Nerds start it. Young people get hooked. Gain intense popularity. Nerds leave. Everyone else joins it. *** Young people leave. Older generation is left, and they lose interest. It dies.

AOL. Myspace. Facebook. It's inevitable.

***: Facebook is currently here. This is coincidentally the point where it's worth the most money and Zucky should sell all of his shares, put his money in his Scrooge McDuck vault and start swimming.
posted by Mister Fabulous at 9:58 AM on October 12, 2010 [5 favorites]


I think Facebook should create an exclusive network for just college students again to upset the high schoolers and old people.
posted by mccarty.tim at 10:00 AM on October 12, 2010


I thought this was a fun little way of looking at things:

Why does everyone think that Facebook has won the social networking game and that no one else should even try to make a better social network? They only have a 600 million person head start; that’s less than a tenth of the planet, people.
posted by Cool Papa Bell at 10:02 AM on October 12, 2010 [1 favorite]


Nerds leave. Everyone else joins it. ***

Where did the nerds leave for?
posted by smackfu at 10:03 AM on October 12, 2010


MegaFiller
posted by mccarty.tim at 10:04 AM on October 12, 2010 [1 favorite]


Mister Fabulous: "Okay, I'll bite on this one. Facebook is still going to fall within 5 years. There is one simple reason: everyone's parents are on it. If you haven't seen the trends before you will notice it goes like this:

Nerds start it. Young people get hooked. Gain intense popularity. Nerds leave. Everyone else joins it. *** Young people leave. Older generation is left, and they lose interest. It dies.

AOL. Myspace. Facebook. It's inevitable.

***: Facebook is currently here. This is coincidentally the point where it's worth the most money and Zucky should sell all of his shares, put his money in his Scrooge McDuck vault and start swimming.
"

You have made me happy after a day for frustration and anger. I want to go to Bolivia with you.

Mister Fabulous: "Okay, I'll bite on this one. Facebook is still going to fall within 5 years. There is one simple reason: everyone's parents are on it. If you haven't seen the trends before you will notice it goes like this:

Nerds start it. Young people get hooked. Gain intense popularity. Nerds leave. Everyone else joins it. *** Young people leave. Older generation is left, and they lose interest. It dies.

AOL. Myspace. Facebook. It's inevitable.

***: Facebook is currently here. This is coincidentally the point where it's worth the most money and Zucky should sell all of his shares, put his money in his Scrooge McDuck vault and start swimming.
"



You have made me happy after a day of frustration and anger. I want to go to Bolivia with you.
posted by Splunge at 10:09 AM on October 12, 2010 [3 favorites]


Oh god. I would take anything techcrunch is selling with a suspicious eye to put it mildly.
I realize that lots of people dislike techcrunch, but that isn't a very good example. The bloggers is just bitching about how Arrington isn't slobbering all over apple and and blaming AT&T for poor phone call quality. But who's fault is it that Apple's phone is an AT&T exclusive? Apple's, obviously.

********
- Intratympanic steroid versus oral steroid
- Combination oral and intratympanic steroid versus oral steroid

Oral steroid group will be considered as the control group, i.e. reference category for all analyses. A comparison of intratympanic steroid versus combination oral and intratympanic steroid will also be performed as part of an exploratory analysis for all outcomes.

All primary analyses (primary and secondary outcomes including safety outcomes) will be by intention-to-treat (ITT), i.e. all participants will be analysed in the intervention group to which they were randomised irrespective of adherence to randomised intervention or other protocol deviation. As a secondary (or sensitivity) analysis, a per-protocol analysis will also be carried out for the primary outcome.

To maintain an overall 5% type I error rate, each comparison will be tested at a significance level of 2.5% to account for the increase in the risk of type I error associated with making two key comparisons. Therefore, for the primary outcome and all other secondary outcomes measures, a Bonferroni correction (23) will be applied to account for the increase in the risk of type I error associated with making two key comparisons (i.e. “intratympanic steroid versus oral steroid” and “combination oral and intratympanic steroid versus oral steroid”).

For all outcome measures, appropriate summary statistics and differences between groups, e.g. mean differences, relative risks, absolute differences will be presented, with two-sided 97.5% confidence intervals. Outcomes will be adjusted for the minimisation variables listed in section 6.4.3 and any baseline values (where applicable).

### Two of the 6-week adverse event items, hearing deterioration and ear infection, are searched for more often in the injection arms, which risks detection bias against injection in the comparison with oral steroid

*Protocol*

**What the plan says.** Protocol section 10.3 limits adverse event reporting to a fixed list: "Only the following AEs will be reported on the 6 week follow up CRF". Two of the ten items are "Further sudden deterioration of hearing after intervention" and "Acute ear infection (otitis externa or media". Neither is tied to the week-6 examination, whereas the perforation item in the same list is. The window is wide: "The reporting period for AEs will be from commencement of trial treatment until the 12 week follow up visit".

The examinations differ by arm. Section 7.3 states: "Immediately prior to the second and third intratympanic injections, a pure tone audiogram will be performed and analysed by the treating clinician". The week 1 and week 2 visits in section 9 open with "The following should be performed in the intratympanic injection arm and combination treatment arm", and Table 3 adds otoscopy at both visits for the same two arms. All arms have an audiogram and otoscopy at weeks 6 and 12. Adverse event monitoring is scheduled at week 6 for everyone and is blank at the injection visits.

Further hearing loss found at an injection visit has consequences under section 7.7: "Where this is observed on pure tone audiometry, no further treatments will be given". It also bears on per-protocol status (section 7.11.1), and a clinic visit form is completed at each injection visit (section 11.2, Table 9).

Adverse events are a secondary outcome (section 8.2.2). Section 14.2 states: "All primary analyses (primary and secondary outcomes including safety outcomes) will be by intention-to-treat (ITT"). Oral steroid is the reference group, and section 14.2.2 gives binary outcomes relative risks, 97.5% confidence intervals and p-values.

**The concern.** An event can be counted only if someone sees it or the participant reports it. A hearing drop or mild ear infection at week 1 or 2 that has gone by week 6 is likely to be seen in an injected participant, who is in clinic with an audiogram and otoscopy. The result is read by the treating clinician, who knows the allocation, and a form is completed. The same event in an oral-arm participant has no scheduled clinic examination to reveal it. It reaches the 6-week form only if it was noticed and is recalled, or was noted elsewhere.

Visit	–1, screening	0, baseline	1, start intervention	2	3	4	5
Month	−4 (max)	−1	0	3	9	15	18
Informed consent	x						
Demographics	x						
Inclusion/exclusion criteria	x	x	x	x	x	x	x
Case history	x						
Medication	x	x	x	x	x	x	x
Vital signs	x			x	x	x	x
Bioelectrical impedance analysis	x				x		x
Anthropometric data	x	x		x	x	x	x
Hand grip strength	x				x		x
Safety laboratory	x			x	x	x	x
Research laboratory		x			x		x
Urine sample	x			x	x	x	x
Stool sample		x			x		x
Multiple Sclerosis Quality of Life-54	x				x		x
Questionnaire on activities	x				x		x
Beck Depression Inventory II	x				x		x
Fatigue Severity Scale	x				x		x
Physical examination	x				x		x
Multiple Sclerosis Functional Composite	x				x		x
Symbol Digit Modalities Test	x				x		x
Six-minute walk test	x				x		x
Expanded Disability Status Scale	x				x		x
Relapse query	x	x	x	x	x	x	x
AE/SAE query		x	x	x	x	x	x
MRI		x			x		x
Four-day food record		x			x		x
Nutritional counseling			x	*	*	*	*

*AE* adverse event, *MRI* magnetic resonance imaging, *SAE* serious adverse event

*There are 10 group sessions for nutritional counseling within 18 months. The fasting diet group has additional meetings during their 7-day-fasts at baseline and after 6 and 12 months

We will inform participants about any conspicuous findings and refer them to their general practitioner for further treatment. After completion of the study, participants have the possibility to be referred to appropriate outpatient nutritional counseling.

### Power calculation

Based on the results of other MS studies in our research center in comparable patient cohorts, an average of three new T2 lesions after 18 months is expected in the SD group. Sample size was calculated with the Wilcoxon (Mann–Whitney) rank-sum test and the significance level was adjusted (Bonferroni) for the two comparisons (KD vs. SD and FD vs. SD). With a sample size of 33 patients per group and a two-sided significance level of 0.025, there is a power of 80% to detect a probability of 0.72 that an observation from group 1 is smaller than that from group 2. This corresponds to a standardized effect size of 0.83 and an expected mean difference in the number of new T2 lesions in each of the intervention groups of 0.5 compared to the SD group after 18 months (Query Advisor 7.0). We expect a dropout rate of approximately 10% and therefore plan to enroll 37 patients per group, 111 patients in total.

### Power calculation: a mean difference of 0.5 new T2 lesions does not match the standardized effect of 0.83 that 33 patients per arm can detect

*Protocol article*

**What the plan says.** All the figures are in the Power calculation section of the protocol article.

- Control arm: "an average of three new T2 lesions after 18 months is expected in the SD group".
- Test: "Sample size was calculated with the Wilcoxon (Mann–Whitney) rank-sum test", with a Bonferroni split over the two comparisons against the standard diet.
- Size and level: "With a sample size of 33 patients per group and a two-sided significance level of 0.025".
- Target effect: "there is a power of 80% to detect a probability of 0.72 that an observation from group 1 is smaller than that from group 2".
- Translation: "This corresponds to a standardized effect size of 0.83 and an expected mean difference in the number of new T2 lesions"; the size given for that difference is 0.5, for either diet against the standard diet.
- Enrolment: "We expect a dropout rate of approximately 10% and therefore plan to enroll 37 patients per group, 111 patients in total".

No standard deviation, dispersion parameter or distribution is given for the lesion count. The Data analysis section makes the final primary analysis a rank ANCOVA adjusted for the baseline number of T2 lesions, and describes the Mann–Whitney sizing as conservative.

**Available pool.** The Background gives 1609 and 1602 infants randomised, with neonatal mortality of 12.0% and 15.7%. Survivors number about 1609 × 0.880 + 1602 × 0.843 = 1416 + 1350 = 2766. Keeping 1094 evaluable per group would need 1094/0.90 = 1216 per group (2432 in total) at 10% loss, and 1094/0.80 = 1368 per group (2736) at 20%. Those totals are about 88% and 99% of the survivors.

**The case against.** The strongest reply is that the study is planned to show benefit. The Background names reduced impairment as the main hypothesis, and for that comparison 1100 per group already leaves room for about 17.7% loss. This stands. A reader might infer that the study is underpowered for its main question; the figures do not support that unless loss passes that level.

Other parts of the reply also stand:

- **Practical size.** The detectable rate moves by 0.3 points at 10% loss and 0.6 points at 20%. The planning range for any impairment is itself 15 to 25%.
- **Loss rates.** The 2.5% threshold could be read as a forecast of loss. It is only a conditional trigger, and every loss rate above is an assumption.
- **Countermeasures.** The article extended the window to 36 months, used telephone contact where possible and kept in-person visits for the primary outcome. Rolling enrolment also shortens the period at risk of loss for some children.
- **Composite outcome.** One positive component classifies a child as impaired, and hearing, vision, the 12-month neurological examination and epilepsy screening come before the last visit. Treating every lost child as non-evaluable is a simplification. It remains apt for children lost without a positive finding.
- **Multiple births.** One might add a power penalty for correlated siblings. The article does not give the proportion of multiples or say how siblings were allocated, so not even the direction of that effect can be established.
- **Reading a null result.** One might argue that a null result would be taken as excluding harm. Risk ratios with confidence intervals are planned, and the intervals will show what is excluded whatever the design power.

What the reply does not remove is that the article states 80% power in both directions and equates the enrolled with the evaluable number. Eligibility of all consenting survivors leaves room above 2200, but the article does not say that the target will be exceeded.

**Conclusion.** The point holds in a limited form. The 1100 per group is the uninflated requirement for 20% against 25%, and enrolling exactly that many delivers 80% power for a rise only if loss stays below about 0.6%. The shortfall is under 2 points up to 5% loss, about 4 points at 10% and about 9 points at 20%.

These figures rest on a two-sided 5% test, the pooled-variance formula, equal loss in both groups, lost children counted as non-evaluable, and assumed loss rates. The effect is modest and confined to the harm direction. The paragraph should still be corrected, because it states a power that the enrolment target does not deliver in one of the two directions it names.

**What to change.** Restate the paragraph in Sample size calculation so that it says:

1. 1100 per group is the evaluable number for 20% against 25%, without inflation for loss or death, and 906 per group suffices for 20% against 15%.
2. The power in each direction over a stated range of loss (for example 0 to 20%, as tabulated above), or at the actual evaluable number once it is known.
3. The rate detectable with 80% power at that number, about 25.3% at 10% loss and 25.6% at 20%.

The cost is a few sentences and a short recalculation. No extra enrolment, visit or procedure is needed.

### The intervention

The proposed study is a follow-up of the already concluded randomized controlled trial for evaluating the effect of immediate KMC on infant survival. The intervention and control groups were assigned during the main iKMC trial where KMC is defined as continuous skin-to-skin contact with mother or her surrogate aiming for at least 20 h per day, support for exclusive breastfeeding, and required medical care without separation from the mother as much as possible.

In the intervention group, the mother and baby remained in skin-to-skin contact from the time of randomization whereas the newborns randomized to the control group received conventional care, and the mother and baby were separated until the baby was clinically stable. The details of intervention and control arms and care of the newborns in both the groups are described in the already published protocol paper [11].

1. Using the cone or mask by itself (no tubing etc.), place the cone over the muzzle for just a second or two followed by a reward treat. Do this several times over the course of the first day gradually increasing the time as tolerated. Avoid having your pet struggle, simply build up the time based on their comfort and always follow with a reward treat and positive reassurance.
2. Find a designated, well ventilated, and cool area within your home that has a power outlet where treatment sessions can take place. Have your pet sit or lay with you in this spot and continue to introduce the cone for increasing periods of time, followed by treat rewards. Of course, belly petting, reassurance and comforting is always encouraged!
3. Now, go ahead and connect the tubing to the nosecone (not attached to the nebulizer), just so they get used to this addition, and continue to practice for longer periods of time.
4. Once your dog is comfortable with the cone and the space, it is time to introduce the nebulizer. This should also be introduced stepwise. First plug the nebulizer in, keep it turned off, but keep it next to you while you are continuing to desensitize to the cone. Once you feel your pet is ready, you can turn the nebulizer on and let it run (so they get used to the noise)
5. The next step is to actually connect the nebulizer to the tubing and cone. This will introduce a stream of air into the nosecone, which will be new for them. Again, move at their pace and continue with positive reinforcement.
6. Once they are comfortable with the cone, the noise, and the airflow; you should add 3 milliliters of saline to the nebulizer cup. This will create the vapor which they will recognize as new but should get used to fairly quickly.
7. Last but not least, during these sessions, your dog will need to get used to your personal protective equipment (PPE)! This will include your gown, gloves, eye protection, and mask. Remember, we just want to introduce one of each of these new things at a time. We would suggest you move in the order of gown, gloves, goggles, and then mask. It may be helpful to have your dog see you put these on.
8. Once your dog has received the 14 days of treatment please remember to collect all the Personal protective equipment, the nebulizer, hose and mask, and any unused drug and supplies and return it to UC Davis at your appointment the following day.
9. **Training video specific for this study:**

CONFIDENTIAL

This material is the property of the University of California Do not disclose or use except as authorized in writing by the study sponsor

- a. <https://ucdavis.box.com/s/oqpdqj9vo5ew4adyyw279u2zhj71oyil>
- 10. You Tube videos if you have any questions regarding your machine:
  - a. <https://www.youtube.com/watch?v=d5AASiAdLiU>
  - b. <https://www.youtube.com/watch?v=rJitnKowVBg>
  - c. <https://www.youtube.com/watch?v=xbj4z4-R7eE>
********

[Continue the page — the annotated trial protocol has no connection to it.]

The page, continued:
---

Anyway, this kind of hype is just total nonsense. It also assumes that Google will stop growing and won't ever be able to figure out how to compete with facebook. Their attempts have been hilarious failures (buzz) but they may keep trying. Or something else might come along. Or Whatever.
posted by delmoi at 10:09 AM on October 12, 2010


Hmmm... I don't know what happened there. But the offer still stands.
posted by Splunge at 10:10 AM on October 12, 2010


> Nerds start it. Young people get hooked. Gain intense popularity. Nerds leave. Everyone else joins it. *** Young people leave. Older generation is left, and they lose interest. It dies.

You forgot "corporations jump on enthusiastically, loading it with ads and messaging" right before "nerds leave".
posted by chavenet at 10:12 AM on October 12, 2010 [1 favorite]


Nerds start it. Young people get hooked. Gain intense popularity. Nerds leave. Everyone else joins it. *** Young people leave. Older generation is left, and they lose interest. It dies.

So while I don't think facebook is going to explode orgasmically like this blogger thinks, you're basically saying the network effect has been undone. Which isn't likely to be true.

Facebook is the new de facto photo sharing platform. I know all you cool kids love Flickr but if you just want to share snaps with friends & family and leave witty comments, Facebook has it sewn up.

Facebook will make a lot of money from online click-click-click games. Possibly billions. Whether they become the only people to monetize this market remains to be seen.
posted by GuyZero at 10:12 AM on October 12, 2010


Facebook is like the mall. It is for the kind of people who like to hang out in malls. People who go to malls don't care about the quality of product or the capitalist corporations behind the stores they shop at. They like the mall because its brightly lit and everything is all in one place, easy to find. Every town has the old mall the people used to go to (Myspace, etc.) that's now decrepit and creepy. But now everyone goes to the new mall: Facebook.

All of you decrying Facebook and proclaiming it's imminent death: when was the last time you hung out at the mall?

The internet used to be like a weird strip mall on the edge of town. It wasn't all that popular, and it was frequented by crazy, skeevy people. There was a thrift store, a dive bar, and a Dollar Store. You could just hang out and find a bunch of weird shit. People might have been crazy, but they knew what they were talking about most of the time. You could find some real treasure amongst all that weird, old crap. But there was no quality control, and you always had to hunt for what you wanted.